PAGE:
If you own a home, you may be familiar with force-placed homeowners insurance. Basically, in order to protect their interests, your mortgage lender usually has the right to force you to purchase homeowners insurance. That way, if there is a serious loss of property — say the house burns to the ground — the lender does not have to absorb the loss. The insurance company assumes the risk. As a homeowner borrowing money to purchase a home, you are not permitted by your lender to assume the risk yourself — in most cases you are forced to purchase homeowners insurance that meets certain requirements. You’re allowed to purchase insurance on the open market and rates are fairly reasonable — unless you let your policy lapse for some reason. Then the mortgage lender has the right to force-place homeowners insurance on you, and the policy they choose may be a lot more expensive than the policy you chose for yourself. You consented to the possibility of a force-placed policy when you (probably mindlessly) signed the two-inch pile of papers at closing.
This actually happened to our family when we purchased our home. We had shopped around for the best price and best policy to fit our family’s needs and, as we did with our previous home, we planned to pay for it out of an escrow account, so it was combined with our mortgage payment. Somehow, there was a paperwork mix-up and the mortgage company never paid the premium, resulting in cancellation of the policy. A few months after we moved in, we suddenly found that we had been force-placed into a high-cost homeowners insurance policy chosen for us by our mortgage company. It was three times the cost of the policy we had chosen, but because our policy had lapsed, the lender had the right to force-place us into another plan. Eventually, we were able to drop that policy and get back to the one we wanted, but it was not an easy process.
All of this begs the question of how long it will be before the government begins force-placing uninsured Americans into the Marketplace exchanges, using as justification the federal mandate that everyone must have health insurance. Sure, there’s no law that allows the government to force-place anyone into an insurance policy, but there’s no law that allows President Obama to change anything else about the Affordable Care Act, either. And as the Washington Post reported, that hasn’t stopped Obama from making “numerous adjustments and tweaks to the Affordable Care Act as the law has come into effect.”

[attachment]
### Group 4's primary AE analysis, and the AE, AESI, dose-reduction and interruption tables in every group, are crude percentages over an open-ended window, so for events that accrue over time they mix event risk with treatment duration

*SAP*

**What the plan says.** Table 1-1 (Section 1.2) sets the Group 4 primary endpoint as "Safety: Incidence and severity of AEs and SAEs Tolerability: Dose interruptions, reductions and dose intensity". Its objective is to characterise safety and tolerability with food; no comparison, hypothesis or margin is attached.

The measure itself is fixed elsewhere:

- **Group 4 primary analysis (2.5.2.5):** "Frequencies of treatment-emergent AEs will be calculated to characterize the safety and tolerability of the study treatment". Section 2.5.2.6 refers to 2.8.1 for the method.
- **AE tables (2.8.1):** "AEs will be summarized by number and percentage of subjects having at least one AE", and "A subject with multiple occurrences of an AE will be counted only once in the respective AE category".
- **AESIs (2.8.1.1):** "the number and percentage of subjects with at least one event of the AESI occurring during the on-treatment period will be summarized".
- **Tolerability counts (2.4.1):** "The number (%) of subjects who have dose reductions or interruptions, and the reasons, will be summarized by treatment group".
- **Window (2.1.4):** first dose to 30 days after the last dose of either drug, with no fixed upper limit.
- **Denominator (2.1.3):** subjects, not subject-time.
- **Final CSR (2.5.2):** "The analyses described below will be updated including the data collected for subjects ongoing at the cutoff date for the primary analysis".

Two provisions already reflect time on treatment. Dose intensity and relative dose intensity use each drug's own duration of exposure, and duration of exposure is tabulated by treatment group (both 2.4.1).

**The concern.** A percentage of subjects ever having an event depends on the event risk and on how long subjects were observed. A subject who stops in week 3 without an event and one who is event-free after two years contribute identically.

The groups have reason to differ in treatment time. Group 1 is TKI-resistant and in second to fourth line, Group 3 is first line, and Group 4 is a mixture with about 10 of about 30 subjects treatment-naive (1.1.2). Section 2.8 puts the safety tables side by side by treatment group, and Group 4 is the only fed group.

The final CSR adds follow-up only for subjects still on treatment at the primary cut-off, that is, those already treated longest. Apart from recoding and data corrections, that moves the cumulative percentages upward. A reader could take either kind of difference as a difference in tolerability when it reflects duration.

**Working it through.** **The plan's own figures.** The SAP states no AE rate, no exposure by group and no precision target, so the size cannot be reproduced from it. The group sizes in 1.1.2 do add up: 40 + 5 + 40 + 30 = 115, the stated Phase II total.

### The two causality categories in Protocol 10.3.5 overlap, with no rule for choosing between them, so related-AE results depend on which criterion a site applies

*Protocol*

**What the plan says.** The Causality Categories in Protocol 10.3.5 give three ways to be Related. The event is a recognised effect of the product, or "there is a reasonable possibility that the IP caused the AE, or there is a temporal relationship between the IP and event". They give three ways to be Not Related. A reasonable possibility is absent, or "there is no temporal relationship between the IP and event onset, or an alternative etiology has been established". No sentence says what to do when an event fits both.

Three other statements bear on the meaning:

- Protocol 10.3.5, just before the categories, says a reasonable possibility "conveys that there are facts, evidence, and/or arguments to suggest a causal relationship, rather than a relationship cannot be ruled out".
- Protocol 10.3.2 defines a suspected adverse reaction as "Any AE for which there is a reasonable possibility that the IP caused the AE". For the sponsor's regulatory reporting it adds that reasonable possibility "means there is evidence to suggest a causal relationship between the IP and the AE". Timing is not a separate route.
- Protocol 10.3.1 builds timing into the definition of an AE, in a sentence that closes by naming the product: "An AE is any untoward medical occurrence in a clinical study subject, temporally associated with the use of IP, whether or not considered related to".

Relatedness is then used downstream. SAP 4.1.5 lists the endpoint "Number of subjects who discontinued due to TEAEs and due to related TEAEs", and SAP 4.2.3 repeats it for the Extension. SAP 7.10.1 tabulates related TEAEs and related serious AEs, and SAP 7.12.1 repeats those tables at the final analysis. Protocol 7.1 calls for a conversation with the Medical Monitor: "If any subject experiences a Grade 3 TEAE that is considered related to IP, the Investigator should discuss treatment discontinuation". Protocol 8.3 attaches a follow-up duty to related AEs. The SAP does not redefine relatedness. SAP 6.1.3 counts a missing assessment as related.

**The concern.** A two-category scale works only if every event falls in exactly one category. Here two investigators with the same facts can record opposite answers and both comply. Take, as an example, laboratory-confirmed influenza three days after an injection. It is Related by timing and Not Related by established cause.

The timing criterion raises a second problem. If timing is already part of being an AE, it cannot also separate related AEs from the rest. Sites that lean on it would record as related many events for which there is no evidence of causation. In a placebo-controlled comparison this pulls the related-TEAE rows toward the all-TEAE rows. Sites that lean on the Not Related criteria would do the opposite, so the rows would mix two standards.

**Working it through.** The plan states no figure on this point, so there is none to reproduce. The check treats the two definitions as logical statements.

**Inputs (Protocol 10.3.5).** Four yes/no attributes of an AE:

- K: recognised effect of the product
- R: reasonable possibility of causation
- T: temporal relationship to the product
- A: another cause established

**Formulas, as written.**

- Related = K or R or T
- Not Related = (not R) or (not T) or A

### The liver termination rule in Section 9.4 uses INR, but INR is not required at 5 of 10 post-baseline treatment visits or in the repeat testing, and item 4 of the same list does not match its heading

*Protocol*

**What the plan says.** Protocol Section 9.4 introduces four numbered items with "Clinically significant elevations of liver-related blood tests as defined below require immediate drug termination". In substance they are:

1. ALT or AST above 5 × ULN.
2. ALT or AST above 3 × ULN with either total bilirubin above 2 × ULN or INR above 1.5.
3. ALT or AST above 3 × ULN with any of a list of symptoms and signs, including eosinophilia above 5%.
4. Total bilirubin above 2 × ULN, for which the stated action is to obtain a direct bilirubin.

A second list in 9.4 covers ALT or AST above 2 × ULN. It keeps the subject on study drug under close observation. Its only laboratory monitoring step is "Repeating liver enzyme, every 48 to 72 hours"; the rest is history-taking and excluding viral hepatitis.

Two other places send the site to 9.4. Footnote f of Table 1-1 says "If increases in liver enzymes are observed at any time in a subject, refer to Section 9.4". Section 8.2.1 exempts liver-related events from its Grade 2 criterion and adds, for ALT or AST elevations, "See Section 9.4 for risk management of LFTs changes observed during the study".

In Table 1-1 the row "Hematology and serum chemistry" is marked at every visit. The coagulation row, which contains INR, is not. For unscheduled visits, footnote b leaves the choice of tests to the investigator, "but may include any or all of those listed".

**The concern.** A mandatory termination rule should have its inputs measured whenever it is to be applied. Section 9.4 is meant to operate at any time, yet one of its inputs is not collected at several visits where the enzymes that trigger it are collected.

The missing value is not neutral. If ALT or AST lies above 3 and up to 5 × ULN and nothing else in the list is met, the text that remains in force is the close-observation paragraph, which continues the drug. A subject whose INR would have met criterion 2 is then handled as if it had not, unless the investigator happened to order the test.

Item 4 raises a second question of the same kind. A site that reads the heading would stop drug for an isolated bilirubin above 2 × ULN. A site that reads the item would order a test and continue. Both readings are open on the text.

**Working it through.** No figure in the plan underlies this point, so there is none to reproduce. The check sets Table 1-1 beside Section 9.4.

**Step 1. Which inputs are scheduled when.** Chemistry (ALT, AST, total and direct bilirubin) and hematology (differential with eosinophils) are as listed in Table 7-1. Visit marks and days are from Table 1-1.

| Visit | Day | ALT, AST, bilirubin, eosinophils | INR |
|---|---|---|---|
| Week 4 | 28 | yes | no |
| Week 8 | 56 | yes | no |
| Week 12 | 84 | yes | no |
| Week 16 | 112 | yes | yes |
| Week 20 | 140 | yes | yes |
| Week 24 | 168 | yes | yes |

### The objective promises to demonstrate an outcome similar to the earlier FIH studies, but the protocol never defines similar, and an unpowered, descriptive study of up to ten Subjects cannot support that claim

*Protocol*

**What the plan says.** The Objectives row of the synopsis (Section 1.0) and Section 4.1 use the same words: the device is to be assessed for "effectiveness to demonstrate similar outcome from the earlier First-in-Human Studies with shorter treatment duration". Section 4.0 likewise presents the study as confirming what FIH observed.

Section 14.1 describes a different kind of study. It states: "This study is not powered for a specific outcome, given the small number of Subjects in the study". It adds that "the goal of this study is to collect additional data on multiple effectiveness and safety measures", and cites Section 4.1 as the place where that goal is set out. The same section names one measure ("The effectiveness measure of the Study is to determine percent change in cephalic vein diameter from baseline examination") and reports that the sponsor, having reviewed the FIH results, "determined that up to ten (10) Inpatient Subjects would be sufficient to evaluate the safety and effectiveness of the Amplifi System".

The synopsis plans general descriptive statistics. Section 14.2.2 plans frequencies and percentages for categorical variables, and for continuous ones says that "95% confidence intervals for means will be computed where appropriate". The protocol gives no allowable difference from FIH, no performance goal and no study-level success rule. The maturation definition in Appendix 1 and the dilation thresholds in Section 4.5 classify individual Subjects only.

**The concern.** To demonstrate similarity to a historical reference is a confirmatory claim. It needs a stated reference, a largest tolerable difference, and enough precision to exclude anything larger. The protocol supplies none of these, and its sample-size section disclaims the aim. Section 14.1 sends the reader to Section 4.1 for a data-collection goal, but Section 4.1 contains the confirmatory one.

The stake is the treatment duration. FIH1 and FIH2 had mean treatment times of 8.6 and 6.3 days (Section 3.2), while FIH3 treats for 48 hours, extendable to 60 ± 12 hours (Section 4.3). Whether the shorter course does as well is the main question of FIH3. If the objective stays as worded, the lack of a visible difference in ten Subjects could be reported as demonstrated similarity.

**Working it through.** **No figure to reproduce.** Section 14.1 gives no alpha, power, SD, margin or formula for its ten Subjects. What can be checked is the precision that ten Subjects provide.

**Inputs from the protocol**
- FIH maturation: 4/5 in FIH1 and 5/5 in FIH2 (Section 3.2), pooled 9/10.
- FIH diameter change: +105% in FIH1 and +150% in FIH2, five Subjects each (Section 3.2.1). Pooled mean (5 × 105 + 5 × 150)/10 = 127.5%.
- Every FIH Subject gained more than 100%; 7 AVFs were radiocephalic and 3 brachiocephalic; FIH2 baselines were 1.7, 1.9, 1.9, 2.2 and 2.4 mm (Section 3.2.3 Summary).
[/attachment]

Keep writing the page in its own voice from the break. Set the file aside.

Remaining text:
So, what’s to stop the president from protecting the interests of the Affordable Care Act by “helping” people to enroll in government health insurance — force-placing them into policies when they fail to enroll voluntarily? After all, the $95 fines will not even begin to cover the costs of insuring millions of aging, sick Americans, a large percentage of them enrolling in Medicaid, if young people fail to sign up and pay their monthly
fines premiums. If the mortgage lenders have the right to protect themselves from catastrophic losses, shouldn’t the government also be able to do so? Besides, it could be argued that many people — perhaps millions — want to enroll and would do so, but for the problems with the website, so the government would be doing them a great service by enrolling them in the Marketplace exchanges. It’s what those millions of uninsured individuals desperately want and are trying to do, but they just can’t get on that darned healthcare.gov website. What other explanation could there possibly be for so few people signing up for government healthcare?
Maybe the idea of the government force-placing uninsured Americans into health insurance policies sounds alarmist — even preposterous. But please tell me, who would stop the president if he decided the only way he could get his signature law to work was by an Executive Order or a rule promulgated by HHS? Would the Congress that barely uttered a peep when Obama changed other parts of the Affordable Care Act pass a law to stop such an order — and then get the president to sign it? Or maybe they can come up with some sort of defunding strategy, instead. Yeah, that should work.
I’d like to think that our government couldn’t get away with force-placing people into insurance policies they don’t want, but as we’ve seen in the past few years, there are virtually no limits to the power Obamacare has over the lives of American citizens.